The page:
Borscht: Shared Family Histories

Borscht: Shared Family Histories

Borscht: The Fuel of Olympians

This past week and next week the Olympians will be fuelling up on borscht as Russia expects to serve over 70,000 gallons of this soup with Soviet roots. Borscht became a staple recipe in my family from the many decades that my ancestors lived in the Russia before and during the Revolution. There are many different versions with minor ingredient variations as you travel from Ukraine through Russia and then make your way across the ocean to North America. Anya von Bremzen mentions in her NPR interview that borscht has its North American versions thanks to Jewish immigrants, but there were also many Mennonites that fled the Russia at the start of the revolution in 1917 through the mid 1900s and brought their versions to North America too.

What started as research of the recipe and its variations has turned into a history lesson as I slowly fill the gaps between the stories told to me by my grandparents about their parents and as I read family journals. I am learning more about how my Mennonite history overlaps with Jewish emigrants and the many Soviets who endured living under the communist regime. My Opa has written a memoir and there are many other memoirs by Mennonites, but I have also been learning the history through Anya von Bremzen’s Mastering the Art of Soviet Cooking: A Memoir of Food and Longing. She tells of how her and her Jewish family lived under the communist rule of Stalin and then finally left the Soviet Union for New York City in the 70s.

 

 

A Soup Survives the Collapse of the Soviet Union

James Meek, a Guardian reporter based out of the former USSR between 1991-1999, went back to Russia in 2008-2008 to discover how borscht survived the collapse of the Union and he discovered its current interpretations. Some unchanged recipes exist in home kitchens, other simplified versions exist in fast food restaurants, and there are even interpretations in upscale restaurants in Moscow. You can find borscht in many restaurants in Ukraine and Russia, but it is through home kitchens that borscht survived the collapse of the Soviet Union. Meek notes how borscht brings our many family histories together: “so the faint outline of the Tsarist-Soviet imperium still glimmers in the collective steam of bowls of beetroot and cabbage in meat stock, and the soft sound of dollops of sour cream slipping into soup, from the Black Seas to the Sea of Japan and, in emigration, from Brooklyn to Berlin.”

As Meek sought out the history of borscht in contemporary Russia, he interviewed Maria, a Russian Jew who survived the the civil war like many, but not all, of my ancestors did. Her and her family did so by fleeing to Tajikistan, while my family fled to Canada, the United States, and Paraguay. Maria describes how “Borshch is a little fragment of the former life everyone who lived in the Soviet Union carries. Borshch existed separate from your ethnicity.”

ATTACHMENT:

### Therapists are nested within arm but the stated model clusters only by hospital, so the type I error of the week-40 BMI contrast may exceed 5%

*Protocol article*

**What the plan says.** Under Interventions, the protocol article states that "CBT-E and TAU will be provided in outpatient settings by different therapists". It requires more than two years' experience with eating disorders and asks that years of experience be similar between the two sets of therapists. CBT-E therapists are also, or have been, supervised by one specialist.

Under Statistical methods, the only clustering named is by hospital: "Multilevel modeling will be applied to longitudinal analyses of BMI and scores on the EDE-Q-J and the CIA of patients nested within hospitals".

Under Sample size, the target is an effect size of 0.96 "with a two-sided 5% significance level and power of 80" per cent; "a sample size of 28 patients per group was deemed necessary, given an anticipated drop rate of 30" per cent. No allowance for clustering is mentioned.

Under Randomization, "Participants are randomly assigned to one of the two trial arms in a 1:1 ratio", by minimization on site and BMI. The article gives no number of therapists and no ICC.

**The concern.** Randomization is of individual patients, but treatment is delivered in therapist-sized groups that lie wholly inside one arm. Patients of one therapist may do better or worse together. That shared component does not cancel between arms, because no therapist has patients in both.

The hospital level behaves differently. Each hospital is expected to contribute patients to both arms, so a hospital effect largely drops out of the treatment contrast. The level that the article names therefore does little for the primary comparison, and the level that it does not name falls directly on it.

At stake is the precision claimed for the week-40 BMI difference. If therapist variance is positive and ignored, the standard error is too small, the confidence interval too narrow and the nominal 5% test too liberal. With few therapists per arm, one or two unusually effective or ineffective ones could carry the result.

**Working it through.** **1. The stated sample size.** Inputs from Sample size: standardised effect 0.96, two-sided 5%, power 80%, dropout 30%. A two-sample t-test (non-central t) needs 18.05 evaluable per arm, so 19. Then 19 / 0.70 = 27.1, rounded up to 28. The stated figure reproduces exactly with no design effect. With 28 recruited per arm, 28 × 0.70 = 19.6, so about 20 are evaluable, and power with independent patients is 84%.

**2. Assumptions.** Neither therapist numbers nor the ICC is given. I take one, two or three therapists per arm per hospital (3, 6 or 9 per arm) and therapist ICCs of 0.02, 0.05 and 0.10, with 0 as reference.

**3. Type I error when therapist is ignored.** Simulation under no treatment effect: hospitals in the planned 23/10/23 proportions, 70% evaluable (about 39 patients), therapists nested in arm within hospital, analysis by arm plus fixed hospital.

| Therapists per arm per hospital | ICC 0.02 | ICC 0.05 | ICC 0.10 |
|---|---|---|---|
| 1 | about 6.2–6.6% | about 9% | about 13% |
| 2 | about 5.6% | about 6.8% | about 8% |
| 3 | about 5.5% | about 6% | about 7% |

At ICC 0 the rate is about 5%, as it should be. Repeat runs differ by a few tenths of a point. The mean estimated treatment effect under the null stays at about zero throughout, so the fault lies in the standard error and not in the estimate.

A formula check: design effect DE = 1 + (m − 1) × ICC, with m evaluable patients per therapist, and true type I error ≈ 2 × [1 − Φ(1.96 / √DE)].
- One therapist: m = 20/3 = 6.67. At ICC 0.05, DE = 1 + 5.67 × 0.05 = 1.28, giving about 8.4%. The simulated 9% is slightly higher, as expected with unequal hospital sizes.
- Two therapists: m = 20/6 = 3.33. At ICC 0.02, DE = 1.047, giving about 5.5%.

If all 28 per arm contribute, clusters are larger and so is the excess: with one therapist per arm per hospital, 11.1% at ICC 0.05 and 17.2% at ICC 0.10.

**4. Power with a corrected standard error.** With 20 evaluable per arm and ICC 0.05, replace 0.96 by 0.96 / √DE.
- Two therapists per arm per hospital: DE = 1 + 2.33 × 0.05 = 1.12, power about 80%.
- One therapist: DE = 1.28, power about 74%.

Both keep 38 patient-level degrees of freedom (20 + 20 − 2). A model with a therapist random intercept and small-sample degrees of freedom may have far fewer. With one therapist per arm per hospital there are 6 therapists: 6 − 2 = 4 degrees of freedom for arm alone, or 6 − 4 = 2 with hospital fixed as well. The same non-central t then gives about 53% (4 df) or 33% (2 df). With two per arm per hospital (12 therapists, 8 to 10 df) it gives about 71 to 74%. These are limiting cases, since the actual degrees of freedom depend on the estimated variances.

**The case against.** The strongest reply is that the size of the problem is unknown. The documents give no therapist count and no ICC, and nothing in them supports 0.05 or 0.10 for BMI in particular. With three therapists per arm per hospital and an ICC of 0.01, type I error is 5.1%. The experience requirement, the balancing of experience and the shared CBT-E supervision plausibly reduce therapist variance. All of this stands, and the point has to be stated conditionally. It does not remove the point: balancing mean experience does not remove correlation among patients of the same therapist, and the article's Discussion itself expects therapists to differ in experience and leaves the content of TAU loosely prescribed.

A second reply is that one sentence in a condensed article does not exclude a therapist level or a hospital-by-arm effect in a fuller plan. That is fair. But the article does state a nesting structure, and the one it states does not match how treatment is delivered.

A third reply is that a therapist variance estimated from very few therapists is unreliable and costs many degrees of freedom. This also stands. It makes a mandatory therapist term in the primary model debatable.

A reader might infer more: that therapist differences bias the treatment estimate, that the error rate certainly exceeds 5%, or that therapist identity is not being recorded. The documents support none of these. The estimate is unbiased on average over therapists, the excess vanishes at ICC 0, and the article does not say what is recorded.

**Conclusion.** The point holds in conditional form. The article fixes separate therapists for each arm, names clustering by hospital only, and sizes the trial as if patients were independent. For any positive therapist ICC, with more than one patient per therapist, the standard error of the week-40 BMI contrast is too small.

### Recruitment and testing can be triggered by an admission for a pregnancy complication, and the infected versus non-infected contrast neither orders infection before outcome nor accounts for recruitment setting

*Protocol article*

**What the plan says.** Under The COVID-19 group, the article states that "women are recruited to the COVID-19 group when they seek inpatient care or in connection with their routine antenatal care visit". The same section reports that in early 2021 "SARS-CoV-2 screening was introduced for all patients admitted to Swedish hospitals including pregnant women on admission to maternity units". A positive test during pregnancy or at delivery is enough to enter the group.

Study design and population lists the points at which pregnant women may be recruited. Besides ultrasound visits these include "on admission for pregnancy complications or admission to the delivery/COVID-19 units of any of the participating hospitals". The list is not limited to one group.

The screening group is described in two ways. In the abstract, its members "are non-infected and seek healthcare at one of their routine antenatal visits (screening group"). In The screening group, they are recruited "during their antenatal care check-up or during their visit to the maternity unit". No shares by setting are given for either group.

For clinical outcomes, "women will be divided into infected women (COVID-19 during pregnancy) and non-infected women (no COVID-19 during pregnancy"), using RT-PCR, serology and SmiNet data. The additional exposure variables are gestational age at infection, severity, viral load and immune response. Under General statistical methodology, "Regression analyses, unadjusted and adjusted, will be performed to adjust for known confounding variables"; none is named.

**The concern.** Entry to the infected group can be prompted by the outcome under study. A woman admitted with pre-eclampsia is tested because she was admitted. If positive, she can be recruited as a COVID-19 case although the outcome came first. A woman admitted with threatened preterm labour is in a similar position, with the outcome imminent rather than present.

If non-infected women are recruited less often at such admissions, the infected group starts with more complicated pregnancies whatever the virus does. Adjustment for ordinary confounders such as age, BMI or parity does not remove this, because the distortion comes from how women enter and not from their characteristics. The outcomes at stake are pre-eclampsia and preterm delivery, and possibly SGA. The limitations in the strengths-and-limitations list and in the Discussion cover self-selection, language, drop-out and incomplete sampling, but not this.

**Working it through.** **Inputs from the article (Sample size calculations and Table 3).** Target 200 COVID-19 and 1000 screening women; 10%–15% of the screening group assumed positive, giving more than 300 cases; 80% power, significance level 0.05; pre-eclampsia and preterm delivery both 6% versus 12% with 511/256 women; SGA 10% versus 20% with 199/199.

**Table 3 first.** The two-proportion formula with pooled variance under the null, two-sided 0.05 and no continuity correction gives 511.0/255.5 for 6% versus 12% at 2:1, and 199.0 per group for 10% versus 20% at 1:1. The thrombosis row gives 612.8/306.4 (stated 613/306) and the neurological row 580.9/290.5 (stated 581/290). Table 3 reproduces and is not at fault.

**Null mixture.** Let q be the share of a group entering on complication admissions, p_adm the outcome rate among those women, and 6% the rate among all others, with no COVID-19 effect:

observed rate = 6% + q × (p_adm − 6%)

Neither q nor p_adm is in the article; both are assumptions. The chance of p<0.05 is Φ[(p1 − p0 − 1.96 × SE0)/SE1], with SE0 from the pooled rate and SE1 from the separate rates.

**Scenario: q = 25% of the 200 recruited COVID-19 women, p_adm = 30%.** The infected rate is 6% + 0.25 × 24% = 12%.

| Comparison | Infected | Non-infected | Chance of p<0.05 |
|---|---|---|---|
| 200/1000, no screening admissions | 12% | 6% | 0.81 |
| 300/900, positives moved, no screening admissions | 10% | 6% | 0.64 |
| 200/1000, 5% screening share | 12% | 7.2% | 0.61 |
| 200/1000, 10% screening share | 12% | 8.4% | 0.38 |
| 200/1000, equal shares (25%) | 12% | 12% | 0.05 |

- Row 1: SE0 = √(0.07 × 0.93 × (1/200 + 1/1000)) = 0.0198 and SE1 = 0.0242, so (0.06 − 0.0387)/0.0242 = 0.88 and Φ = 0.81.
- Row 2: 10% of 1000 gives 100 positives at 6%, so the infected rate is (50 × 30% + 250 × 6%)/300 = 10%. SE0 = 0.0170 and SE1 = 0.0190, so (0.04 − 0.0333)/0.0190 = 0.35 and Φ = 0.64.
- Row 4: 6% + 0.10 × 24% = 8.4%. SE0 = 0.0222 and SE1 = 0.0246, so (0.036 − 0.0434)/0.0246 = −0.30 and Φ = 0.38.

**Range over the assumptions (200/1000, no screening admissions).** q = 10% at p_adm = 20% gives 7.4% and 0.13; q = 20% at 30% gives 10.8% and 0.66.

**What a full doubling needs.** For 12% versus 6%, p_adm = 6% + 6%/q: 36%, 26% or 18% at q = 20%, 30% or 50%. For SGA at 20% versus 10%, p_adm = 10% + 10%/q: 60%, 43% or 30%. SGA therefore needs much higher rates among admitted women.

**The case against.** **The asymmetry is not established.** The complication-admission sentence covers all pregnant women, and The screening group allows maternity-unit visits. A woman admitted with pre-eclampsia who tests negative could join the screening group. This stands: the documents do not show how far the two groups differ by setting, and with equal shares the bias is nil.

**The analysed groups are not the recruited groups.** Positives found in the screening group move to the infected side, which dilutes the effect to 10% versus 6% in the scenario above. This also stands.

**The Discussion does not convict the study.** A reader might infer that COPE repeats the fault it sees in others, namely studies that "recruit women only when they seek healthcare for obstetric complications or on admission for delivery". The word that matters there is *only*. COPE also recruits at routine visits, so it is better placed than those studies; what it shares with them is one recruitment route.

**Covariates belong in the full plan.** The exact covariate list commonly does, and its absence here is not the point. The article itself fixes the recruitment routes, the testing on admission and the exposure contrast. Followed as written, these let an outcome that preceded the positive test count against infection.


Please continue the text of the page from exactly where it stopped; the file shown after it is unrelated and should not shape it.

Overlapping Family Histories

This is a perspective that is different than the one that I’ve carried with me over the many years since my childhood. I’ve viewed borscht as a dish unique to my family, with pride in my Mennonite heritage. When I brought my lunch of borscht and a friend or colleague asks me “what is that?” I would proudly describe it as one of my family recipes.

Now I realize that this tradition is one that I share with so many others, whether they be Russian, Ukrainian, or Jewish emigrants. So it is with this new understanding of a shared history that I decided to try variations outside of my family tradition. There are so many regional variations of borscht. My family picked up recipes that are more in line with those in Ukraine, but there are vegetarian borschts, pork-based and beef-based borschts, and a other variations through the different vegetables and herbs that can go in. The essential elements are beets, cabbage, and sour cream.

 

 

Since I’ve been reading Anya von Brezmen’s memoir, I decided to try her “Dad’s Uber-Borshch.” You can find her recipe here. It was a lot more work than the borscht I usually make. My family recipes involve throwing everything into the pot and letting it boil, but her recipe required more steps. The extra work paid off and revealed more complex flavours. Sauteed mushrooms retain surprising hits of bacon, and roasted beets add a sweet flavour that contrasts with the sour cream. But the smell of cabbage and sweet beets wafting through my house is just as familiar and comforting.

 

 

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About Avery Peters

Sharing stories. Sharing food.

I express my creativity in the kitchen. My inspiration comes from being outside—in the forest, on the farm, by the ocean, or going to the farmers’ market. I love to share food with family and friends.